Steely jawed, hard bodied, terse in speech, Charlton Heston was an American man's man, an epic unto himself. While he played modern men, he was at his best when portraying larger-than-life figures from world history, preferably with his shirt off. He was born John Charles Carter on October 4, 1924 and originally trained in the classics in Northwestern University's drama program, gaining early experience playing the lead in a 1941 filmed school production of Peer Gynt. He also performed on the radio, and then went on to serve in the Air Force for three years during WWII. Afterwards, he went to work as a model in New York, where he met his wife, fellow model Lydia Clarke, to whom he remained married until his death. Later the two operated a theater in Asheville, North Carolina where Heston honed his acting skills. He made his Broadway debut in Katharine Cornell's 1947 production of Anthony and Cleopatra and subsequently went on to be a staple of the highly-regarded New York-based Studio One live television anthology where he played such classic characters as Heathcliff, Julius Caesar and Petruchio. The show made Heston a star.
He made his Hollywood film debut in William Dieterle's film noir Dark City playing opposite Lizabeth Scott. Even though she was more established in Hollywood, it was Heston who received top billing. He went on to appear as a white man raised in Indian culture in The Savage (1952) and then as a snob who snubs a country girl in King Vidor's Ruby Gentry (1952). His big break came when Cecil B. DeMille cast him as the bitter circus manager Brad Braden in The Greatest Show on Earth (1952).
In subsequent films, Heston began developing his persona of an unflinching hero with a piercing blue-eyed stare and unbending, self-righteous Middle American ethics. Heston's heroes could be violent and cruel, but only when absolutely necessary. He began a long stint of playing historical characters with his portrayal of Buffalo Bill in Pony Express and then Andrew Jackson in The President's Lady (both 1953). Heston's star burned at its brightest when DeMille cast him as the stern Moses in the lavish The Ten Commandments (1956). From there, Heston went on to headline numerous spectaculars which provided him the opportunity to play every one from John the Baptist to Michelangelo to El Cid to General "Chinese" Gordon. In 1959, Heston won an Academy Award for the title role in William Wyler's Ben Hur. By the mid-1960s, the reign of the epic film passed and Heston began appearing in westerns (Will Penny) and epic war dramas (Midway). He also did sci-fi films, the most famous of which were the campy satire Planet of the Apes (1968), The Omega Man (1970) and the cult favorite Soylent Green (1973). The '70s brought Heston into a new kind of epic, the disaster film, and he appeared in three, notably Airport 1975. From the late '80s though the '90s, Heston has returned to television, appearing in series, miniseries and made-for TV movies. He also appeared in such films as Kenneth Branagh's Hamlet (1996) and 1998's Armageddon (as the narrator).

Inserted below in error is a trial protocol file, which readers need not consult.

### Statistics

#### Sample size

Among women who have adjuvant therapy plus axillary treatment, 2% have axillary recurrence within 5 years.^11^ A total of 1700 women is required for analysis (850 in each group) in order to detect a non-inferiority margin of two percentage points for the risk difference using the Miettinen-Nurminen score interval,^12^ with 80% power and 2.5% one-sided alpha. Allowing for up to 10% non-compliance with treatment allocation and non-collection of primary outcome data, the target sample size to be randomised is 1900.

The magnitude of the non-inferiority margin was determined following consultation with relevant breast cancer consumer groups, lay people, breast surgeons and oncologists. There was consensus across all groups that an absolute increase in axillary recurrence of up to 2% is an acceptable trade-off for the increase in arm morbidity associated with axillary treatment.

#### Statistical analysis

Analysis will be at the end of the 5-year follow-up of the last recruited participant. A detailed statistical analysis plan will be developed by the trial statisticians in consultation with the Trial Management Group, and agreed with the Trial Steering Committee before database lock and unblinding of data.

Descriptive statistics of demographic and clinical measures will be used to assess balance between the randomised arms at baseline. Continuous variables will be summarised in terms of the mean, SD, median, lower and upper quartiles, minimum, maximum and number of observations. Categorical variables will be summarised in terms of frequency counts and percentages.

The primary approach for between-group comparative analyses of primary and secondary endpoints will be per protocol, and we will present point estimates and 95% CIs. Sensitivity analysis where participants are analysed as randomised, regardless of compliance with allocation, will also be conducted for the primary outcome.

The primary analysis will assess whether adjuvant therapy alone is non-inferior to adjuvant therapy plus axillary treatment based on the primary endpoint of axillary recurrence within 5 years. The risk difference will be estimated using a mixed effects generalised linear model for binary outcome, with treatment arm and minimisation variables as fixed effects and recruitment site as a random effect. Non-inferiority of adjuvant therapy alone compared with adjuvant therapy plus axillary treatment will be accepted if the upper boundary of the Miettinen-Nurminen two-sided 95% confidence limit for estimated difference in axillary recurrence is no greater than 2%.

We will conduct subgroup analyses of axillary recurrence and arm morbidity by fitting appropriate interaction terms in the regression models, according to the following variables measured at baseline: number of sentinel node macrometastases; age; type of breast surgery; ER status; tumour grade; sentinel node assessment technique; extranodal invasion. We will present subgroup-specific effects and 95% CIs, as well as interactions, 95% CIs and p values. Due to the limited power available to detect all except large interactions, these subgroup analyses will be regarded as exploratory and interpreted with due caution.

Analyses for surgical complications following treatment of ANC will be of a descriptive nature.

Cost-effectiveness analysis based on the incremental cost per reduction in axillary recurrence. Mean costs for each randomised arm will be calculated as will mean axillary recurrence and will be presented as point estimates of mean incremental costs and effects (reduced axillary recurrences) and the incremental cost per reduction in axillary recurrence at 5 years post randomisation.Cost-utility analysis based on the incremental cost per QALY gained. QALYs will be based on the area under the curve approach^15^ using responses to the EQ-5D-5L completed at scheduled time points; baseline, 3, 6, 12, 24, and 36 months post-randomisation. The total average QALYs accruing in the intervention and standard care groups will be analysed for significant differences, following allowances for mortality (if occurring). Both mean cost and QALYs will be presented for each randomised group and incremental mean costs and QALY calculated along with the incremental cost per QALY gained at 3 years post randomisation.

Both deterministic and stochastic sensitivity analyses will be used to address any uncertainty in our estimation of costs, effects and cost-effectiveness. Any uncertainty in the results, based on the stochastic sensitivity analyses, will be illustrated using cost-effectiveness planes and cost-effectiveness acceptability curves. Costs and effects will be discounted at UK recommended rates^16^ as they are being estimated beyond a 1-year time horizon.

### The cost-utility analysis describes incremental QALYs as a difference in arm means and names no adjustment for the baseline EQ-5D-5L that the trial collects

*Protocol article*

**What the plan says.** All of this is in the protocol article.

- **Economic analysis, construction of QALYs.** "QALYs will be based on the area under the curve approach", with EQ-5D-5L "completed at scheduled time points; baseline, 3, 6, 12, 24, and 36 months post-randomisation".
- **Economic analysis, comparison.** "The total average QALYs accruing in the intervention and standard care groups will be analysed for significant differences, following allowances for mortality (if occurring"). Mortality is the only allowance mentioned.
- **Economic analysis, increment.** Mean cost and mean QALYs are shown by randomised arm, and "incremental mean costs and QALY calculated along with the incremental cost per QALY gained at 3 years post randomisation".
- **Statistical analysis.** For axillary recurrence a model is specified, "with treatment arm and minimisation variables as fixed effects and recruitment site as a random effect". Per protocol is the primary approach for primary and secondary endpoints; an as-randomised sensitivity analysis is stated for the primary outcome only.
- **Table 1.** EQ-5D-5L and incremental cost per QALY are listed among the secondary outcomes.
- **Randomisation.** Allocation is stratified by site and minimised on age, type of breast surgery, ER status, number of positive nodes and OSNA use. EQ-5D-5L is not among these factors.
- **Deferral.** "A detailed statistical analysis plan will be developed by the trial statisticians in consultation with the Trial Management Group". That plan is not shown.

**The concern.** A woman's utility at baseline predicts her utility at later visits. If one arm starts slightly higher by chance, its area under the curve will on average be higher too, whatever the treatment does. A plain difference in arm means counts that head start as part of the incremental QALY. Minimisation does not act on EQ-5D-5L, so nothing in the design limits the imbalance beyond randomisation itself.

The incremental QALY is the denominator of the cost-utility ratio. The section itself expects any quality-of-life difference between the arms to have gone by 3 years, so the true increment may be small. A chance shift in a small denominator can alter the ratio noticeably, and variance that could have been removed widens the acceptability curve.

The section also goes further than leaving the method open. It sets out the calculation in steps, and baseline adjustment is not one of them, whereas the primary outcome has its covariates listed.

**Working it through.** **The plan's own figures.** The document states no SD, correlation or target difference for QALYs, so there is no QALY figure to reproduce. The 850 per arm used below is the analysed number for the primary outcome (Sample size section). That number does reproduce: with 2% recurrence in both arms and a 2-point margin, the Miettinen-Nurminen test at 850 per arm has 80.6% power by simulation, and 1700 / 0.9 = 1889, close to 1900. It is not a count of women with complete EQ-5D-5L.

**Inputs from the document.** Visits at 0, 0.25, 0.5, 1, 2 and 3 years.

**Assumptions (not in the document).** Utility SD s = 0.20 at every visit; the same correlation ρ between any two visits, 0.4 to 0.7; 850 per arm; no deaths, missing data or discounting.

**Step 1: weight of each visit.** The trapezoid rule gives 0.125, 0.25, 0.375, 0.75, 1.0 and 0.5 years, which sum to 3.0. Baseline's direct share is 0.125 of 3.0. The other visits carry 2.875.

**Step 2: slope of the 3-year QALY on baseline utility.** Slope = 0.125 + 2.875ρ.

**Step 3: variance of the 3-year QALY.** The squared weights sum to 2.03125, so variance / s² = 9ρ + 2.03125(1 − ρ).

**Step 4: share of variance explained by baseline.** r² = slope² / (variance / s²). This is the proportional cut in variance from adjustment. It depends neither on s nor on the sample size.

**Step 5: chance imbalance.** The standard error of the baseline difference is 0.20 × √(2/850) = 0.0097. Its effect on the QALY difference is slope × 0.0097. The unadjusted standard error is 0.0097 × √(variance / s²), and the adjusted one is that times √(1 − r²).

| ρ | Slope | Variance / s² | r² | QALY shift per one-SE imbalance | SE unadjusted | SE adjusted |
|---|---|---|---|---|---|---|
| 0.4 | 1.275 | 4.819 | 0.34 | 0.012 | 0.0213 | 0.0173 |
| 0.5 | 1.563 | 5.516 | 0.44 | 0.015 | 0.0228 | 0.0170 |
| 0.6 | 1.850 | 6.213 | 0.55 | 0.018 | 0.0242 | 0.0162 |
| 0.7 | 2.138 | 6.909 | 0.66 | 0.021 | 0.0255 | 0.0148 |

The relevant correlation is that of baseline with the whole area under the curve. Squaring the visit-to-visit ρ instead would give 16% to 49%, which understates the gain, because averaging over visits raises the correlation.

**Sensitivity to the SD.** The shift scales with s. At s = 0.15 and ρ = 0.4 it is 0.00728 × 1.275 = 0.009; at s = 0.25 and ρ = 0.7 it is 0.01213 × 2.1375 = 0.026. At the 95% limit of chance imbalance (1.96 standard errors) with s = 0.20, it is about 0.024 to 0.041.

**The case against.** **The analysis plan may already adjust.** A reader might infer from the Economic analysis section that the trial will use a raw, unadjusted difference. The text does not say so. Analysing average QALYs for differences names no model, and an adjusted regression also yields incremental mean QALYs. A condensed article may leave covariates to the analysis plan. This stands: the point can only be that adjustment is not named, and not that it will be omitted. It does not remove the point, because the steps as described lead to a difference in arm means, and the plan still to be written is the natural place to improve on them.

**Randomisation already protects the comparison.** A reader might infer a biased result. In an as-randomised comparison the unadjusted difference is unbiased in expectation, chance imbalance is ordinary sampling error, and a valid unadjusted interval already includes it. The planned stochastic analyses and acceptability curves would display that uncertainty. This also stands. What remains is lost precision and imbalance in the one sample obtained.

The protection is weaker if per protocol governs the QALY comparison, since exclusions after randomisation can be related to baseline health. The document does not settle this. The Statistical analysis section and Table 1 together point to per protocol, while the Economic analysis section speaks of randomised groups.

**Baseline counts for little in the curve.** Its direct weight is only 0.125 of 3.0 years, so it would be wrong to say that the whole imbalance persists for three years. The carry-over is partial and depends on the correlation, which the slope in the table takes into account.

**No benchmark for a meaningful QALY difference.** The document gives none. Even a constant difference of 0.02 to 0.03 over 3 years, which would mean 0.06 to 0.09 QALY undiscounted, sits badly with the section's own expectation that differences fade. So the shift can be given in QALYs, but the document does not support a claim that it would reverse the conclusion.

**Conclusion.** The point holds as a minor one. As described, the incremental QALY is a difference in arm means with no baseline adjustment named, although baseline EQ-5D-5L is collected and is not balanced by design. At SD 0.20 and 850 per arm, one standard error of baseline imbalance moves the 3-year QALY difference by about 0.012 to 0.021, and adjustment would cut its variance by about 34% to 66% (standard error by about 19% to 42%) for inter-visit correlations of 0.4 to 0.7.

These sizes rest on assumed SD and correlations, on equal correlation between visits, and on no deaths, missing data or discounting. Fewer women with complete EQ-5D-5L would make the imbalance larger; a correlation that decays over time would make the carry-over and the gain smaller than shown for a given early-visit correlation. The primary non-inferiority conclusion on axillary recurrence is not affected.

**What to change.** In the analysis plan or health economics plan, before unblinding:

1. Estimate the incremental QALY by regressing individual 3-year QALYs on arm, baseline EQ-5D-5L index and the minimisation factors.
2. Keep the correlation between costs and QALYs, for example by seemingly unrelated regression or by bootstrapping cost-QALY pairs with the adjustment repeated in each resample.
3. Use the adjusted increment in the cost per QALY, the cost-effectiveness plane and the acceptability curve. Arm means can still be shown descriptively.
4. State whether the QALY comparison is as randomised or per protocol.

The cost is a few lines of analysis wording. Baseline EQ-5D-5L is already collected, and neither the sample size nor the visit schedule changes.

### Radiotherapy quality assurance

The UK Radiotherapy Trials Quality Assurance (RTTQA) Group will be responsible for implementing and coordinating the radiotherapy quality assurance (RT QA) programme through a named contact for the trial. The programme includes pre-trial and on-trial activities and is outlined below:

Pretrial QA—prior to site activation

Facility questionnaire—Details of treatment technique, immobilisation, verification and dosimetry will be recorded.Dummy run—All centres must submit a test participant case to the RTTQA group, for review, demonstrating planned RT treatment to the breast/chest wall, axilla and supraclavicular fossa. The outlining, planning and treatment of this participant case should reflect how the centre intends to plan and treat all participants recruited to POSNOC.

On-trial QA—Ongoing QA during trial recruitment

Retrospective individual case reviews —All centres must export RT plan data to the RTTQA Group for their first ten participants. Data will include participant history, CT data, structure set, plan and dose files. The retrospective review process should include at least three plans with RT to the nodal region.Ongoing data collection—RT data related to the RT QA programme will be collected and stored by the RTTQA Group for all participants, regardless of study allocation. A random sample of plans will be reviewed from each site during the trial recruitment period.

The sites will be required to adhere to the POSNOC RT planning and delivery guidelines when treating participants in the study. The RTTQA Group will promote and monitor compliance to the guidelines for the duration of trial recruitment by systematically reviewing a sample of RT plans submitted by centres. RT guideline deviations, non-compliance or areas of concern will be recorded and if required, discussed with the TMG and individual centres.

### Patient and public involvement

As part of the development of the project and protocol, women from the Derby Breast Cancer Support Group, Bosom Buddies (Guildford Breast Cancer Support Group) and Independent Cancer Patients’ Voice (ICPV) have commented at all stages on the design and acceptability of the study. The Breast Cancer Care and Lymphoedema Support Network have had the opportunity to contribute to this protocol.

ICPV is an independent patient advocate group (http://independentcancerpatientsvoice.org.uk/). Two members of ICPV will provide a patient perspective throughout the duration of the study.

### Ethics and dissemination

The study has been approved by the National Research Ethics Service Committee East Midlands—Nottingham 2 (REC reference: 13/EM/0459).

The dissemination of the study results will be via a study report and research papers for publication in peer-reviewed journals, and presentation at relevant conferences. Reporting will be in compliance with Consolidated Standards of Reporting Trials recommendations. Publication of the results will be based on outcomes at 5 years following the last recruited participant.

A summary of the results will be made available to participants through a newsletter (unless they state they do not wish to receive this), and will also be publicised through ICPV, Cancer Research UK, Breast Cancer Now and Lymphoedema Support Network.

Outside of his film work, Heston served six terms as the president of the Screen Actors Guild and also chaired the American Film Institute. Active in such charities as The Will Rogers Institute, he was awarded the Jean Hersholt Humanitarian Award at the 1977 Oscar ceremony. Known as a conservative Republican and proud member of the National Rifle Association, Heston worked closely with his long-time colleague and friend President Ronald Reagan as the leader of the president's task force on arts and the humanities. He made two of his final film appearances in the disastrous Warren Beatty-Diane Keaton sex farce Town and Country (2001) (in a parodistic role, as a shotgun wielding arsonist who burns Beatty's cabin to the ground) and as himself in Michael Moore's documentary Bowling For Columbine (2002) (in which he stormed out of an interview after Moore pummeled him with gun-related questions). Heston died in the spring of 2008 at age 84; although the cause of death was officially undisclosed, he had revealed several years prior that he was suffering from Alzheimer's Disease. ~ Sandra Brennan, Rovi